Catfish (According to Urbandictionary.com): A catfish is someone who assumes a false identity on the Internet using various platforms including but not limited to Facebook, Twitter, and Instagram. A catfish is often undesirable in comparison to thier profile, as an actual catfish would be to a premium “catch” fish like Alaskan salmon.
A few weeks ago, during a business meeting, a few of my coworkers brought up their obsession with reality television. When several of them began to rave about the MTV show “Catfish”, I immediately assumed that they were referring to some show about actual Catfish farmers or fisherman in the Deep South. You can imagine how silly I looked as I questioned them on why a show about a Catfish farm would be so interesting. After a brief description of the show, however, I decided that I should check it out.
As the Urban Dictionary explains, the Catfish that MTV features on this program is someone who creates a false sense of themselves online in order to lure in unsuspecting and vulnerable for romantic relationships. The show follows the person who is questioning the identity of the Catfish (usually because the person begins to make up loads of excuses to not meet in person). By the end of the show, the viewers find out what the true identity of the Catfish.
After watching a few episodes, I realized that this term Catfish is basically another word for a person with a personality disorder. Most episodes of the reality show leave the viewer as though he/she should feel sorry for this person who has lied about their identity (because usually it shows a deep rooted self esteem issue); however, having lived through a relationship in which I was extremely deceived, I find it hard to have compassion for someone who has engaged in this sort of behavior.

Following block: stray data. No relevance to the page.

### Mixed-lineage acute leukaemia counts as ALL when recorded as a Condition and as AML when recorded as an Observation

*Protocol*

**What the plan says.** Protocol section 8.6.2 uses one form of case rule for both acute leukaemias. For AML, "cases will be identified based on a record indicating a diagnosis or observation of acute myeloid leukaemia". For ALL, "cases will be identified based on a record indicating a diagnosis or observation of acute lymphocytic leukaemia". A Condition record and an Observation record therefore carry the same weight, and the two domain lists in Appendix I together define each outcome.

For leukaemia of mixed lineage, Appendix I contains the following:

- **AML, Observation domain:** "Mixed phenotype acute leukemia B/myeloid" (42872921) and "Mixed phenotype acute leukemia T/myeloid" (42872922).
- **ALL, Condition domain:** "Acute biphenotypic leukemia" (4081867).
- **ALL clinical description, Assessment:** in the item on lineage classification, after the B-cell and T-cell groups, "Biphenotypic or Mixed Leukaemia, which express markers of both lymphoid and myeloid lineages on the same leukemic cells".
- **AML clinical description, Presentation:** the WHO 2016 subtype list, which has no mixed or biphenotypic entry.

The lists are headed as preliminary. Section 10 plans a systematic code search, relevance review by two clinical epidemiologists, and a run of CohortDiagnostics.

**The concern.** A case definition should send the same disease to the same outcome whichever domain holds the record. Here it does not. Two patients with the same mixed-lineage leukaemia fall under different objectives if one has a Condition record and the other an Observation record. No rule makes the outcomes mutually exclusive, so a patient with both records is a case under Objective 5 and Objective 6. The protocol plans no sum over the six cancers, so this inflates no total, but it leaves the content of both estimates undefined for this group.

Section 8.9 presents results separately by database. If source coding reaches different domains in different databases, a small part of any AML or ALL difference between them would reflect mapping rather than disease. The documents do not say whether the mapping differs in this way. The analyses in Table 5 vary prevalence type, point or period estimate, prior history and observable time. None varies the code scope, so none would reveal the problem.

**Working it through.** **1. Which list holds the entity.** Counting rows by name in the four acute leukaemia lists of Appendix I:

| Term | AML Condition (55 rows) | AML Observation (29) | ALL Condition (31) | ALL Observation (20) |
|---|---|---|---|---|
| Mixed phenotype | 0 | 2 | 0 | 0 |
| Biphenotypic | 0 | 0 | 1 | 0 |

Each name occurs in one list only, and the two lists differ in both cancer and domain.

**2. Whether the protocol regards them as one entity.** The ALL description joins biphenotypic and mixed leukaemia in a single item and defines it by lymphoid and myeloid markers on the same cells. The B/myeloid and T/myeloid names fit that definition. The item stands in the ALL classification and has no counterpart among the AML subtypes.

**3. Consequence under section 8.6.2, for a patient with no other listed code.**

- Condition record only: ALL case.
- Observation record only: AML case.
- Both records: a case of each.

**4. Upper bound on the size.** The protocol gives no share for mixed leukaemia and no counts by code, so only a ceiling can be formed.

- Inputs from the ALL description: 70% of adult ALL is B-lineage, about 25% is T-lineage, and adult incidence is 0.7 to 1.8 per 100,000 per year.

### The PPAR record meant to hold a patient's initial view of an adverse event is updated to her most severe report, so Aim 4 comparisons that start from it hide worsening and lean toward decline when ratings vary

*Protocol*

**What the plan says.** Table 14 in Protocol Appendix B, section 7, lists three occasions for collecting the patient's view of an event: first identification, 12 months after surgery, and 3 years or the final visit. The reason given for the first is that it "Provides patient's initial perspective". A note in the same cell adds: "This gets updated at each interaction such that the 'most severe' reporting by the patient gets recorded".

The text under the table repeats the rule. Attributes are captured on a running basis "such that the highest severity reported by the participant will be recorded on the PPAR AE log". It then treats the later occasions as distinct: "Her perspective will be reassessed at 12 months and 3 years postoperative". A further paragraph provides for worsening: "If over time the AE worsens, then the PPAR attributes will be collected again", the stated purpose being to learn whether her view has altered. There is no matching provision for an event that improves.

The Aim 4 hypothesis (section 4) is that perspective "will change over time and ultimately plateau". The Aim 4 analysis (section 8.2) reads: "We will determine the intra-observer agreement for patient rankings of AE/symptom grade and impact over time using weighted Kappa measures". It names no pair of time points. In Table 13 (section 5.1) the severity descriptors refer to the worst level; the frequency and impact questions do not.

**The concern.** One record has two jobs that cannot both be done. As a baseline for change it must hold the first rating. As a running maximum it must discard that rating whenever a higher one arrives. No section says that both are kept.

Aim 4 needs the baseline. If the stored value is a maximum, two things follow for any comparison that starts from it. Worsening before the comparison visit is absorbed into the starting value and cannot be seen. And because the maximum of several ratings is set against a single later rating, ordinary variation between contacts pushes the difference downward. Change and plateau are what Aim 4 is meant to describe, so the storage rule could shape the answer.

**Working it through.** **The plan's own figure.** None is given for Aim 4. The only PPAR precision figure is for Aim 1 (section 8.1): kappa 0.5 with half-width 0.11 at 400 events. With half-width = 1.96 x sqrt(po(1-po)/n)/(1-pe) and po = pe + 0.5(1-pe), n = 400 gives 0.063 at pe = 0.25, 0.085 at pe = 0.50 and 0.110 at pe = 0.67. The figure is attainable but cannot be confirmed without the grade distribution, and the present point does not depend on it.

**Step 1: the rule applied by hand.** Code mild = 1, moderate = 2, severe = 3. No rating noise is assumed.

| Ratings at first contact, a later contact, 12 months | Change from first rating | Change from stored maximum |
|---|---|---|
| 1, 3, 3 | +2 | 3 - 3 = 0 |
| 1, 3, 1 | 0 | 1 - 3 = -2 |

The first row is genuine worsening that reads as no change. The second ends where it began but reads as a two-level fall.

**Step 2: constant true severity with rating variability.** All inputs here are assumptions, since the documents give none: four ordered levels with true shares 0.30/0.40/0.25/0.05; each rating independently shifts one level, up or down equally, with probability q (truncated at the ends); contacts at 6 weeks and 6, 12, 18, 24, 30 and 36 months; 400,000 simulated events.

Social Media Catfish:
With the Internet and Social Media so pervasive, it is becoming increasingly easy to create a whole new identity and “false self” virtually. The television show often focuses on those who are hiding their true physical appearance. This is likely why it is so easy for viewers to feel a sense of sadness for the Catfish. In a society that places so much value on physical appearance, many people can relate to the idea of wanting to escape and be someone else for a while – someone that most people would find physically attractive.
The more common (and potentially more dangerous) Catfish, however, is the person who trolls the Internet for his/her mark and intends for the deception to continue in person (or intends to harm the mark financially, emotionally, or even physically). These Catfish focus on creating a bond with their mark before meeting in person so that the mark feels a false sense of trust upon the initial in person meeting. Luc used Match.com as his trolling mechanism. He created the profile based completely on his false self.
Here are some of the lies Luc propagated through match.com:
1) Rising R&B Singer: Luc made himself out to be a young man who had recently been signed by a major record label. If he could have gotten away with telling the world he was an established artist he would have; however, he knew that it would be impossible to pull off something that big. He created enough fake information online about this false career that anyone who wasn’t familiar with the music industry (like me) wouldn’t have initially thought this was strange.